By Geraldine Coughlan
BBC News, The Hague
The authorities in the Netherlands say the country is not yet ready to respond effectively to a terrorist attack.
Emergency services were slow to respond in the drill
The conclusion follows the country's largest ever anti-terrorism drill, code-named Bonfire.
Thousands of volunteers took part in the drill at the Amsterdam Arena soccer stadium - where a series of fake explosions brought a concert to a halt.
Three main flaws in disaster prevention were brought to light in the one-million-euro (£608,000) exercise.
They were: a lack of communication between government services; key figures such as the Terrorism Co-ordinator cannot be reached; and chaos in the exchange of information.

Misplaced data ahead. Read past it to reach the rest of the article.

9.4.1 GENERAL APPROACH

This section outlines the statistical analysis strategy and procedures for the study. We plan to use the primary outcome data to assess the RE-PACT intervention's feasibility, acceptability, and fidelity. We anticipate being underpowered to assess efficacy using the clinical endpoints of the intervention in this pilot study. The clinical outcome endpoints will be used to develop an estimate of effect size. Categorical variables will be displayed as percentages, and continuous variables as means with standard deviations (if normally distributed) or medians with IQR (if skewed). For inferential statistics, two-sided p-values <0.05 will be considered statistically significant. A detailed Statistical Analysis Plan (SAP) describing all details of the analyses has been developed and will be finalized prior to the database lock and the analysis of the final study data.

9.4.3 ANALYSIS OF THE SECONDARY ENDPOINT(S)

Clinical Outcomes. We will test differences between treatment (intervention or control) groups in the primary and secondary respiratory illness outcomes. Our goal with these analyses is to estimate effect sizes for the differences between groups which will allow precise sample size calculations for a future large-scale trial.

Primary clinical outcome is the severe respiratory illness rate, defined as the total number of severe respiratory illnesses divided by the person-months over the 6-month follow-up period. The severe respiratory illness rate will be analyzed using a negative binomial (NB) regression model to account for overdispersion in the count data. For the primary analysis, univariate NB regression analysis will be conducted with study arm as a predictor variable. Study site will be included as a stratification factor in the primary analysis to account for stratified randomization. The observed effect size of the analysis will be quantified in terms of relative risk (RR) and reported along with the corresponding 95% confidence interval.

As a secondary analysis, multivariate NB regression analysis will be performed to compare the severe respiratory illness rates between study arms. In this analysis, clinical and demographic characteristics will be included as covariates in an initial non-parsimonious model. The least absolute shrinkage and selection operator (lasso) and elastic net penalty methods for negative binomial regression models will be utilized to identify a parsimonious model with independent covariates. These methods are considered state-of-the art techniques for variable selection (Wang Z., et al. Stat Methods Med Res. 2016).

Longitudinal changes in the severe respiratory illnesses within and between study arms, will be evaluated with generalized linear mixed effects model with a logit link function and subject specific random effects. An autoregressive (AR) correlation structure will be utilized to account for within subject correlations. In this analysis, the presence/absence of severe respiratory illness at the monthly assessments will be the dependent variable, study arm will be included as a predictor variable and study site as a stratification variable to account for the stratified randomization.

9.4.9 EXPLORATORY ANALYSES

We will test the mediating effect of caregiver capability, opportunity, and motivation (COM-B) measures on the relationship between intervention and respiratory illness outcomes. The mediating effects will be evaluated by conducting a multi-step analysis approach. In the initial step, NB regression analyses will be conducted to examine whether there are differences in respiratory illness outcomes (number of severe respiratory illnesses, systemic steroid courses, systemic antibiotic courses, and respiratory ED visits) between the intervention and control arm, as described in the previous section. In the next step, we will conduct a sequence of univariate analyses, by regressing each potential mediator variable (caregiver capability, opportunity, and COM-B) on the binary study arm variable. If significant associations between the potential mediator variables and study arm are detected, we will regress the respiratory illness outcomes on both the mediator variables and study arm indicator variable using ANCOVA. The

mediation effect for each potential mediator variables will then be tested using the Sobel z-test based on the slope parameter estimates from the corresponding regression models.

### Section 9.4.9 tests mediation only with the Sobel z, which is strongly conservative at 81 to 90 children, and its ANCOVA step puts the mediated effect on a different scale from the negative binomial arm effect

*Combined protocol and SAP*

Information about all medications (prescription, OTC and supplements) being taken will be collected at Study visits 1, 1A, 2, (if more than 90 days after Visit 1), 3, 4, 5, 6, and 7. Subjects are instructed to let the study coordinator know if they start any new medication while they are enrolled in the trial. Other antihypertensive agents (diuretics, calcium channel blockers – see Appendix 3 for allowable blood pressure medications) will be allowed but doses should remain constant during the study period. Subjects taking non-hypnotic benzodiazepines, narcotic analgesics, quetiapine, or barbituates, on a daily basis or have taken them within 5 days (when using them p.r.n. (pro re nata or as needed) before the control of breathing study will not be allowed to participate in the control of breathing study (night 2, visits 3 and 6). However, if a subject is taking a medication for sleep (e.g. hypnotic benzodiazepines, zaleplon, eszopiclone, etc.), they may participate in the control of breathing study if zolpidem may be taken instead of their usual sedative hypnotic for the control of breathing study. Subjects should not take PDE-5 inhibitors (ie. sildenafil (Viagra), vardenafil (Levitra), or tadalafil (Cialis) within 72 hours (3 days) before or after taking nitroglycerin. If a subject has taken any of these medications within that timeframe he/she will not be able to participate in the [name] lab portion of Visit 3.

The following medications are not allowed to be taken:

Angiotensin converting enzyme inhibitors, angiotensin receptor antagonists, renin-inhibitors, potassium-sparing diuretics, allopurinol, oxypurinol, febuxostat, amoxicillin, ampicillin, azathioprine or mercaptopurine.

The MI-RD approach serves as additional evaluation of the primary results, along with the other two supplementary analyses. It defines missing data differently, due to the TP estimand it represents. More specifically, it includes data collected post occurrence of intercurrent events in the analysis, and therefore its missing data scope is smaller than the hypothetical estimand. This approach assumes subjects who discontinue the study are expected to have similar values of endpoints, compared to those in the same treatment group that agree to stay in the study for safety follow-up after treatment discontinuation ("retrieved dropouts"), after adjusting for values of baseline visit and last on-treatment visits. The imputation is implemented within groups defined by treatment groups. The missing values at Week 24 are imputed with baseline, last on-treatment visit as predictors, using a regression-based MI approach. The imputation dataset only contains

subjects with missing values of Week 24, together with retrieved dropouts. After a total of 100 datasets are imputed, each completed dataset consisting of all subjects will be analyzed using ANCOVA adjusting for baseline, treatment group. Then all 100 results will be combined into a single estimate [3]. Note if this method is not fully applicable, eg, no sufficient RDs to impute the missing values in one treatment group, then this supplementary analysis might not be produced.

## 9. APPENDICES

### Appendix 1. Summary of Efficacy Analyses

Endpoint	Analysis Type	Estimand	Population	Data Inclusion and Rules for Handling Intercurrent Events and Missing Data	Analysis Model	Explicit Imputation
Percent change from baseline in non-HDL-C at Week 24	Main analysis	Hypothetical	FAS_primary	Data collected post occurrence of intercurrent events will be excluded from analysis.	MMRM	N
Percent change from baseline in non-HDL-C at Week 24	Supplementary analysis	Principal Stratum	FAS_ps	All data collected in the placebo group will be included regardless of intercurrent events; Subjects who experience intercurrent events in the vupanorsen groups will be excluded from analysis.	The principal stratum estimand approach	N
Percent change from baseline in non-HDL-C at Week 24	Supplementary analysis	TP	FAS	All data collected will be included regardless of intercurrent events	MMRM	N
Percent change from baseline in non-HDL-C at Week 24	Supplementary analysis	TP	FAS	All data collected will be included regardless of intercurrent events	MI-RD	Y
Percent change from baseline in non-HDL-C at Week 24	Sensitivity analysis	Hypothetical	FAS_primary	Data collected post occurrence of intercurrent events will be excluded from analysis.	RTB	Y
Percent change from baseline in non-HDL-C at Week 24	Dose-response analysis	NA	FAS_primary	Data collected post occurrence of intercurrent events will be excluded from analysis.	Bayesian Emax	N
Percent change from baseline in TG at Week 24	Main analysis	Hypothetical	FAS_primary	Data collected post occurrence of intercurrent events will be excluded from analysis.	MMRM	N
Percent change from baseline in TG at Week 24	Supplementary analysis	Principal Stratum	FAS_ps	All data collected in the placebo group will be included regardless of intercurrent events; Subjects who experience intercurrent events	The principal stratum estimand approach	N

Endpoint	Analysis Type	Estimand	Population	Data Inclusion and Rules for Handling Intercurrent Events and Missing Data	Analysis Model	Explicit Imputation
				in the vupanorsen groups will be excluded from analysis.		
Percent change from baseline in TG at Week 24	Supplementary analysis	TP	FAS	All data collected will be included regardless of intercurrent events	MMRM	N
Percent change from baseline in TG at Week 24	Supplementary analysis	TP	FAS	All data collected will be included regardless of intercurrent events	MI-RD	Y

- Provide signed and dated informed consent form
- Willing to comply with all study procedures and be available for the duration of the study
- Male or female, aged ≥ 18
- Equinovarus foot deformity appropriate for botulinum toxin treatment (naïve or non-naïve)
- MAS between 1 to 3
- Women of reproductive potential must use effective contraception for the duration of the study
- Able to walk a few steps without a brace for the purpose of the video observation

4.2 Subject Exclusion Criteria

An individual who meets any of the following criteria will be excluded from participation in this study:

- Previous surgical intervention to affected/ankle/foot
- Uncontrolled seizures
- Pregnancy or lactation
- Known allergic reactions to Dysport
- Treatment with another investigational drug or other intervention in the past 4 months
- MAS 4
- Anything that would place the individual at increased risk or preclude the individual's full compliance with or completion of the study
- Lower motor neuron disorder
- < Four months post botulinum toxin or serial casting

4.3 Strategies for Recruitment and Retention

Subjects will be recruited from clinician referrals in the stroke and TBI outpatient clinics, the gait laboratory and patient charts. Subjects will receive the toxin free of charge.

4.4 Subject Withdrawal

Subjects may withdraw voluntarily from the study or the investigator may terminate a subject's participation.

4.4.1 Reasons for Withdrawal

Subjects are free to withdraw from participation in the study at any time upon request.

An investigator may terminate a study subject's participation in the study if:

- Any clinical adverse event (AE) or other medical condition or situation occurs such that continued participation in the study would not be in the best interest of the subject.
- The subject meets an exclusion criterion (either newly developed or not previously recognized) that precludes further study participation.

There was chaos as thousands of volunteers and rescue workers tried to cope with explosions, panic, hostages and injuries.
Ambulances took 20 minutes to arrive and other emergency services took even longer. The exercise was to test response plans in case of an actual terrorist attack.
But the government says it has learned important lessons, such as not to have too many bosses in charge - and to shift the traditional Dutch consensus approach to a more specific one, pinpointing crucial decision-makers.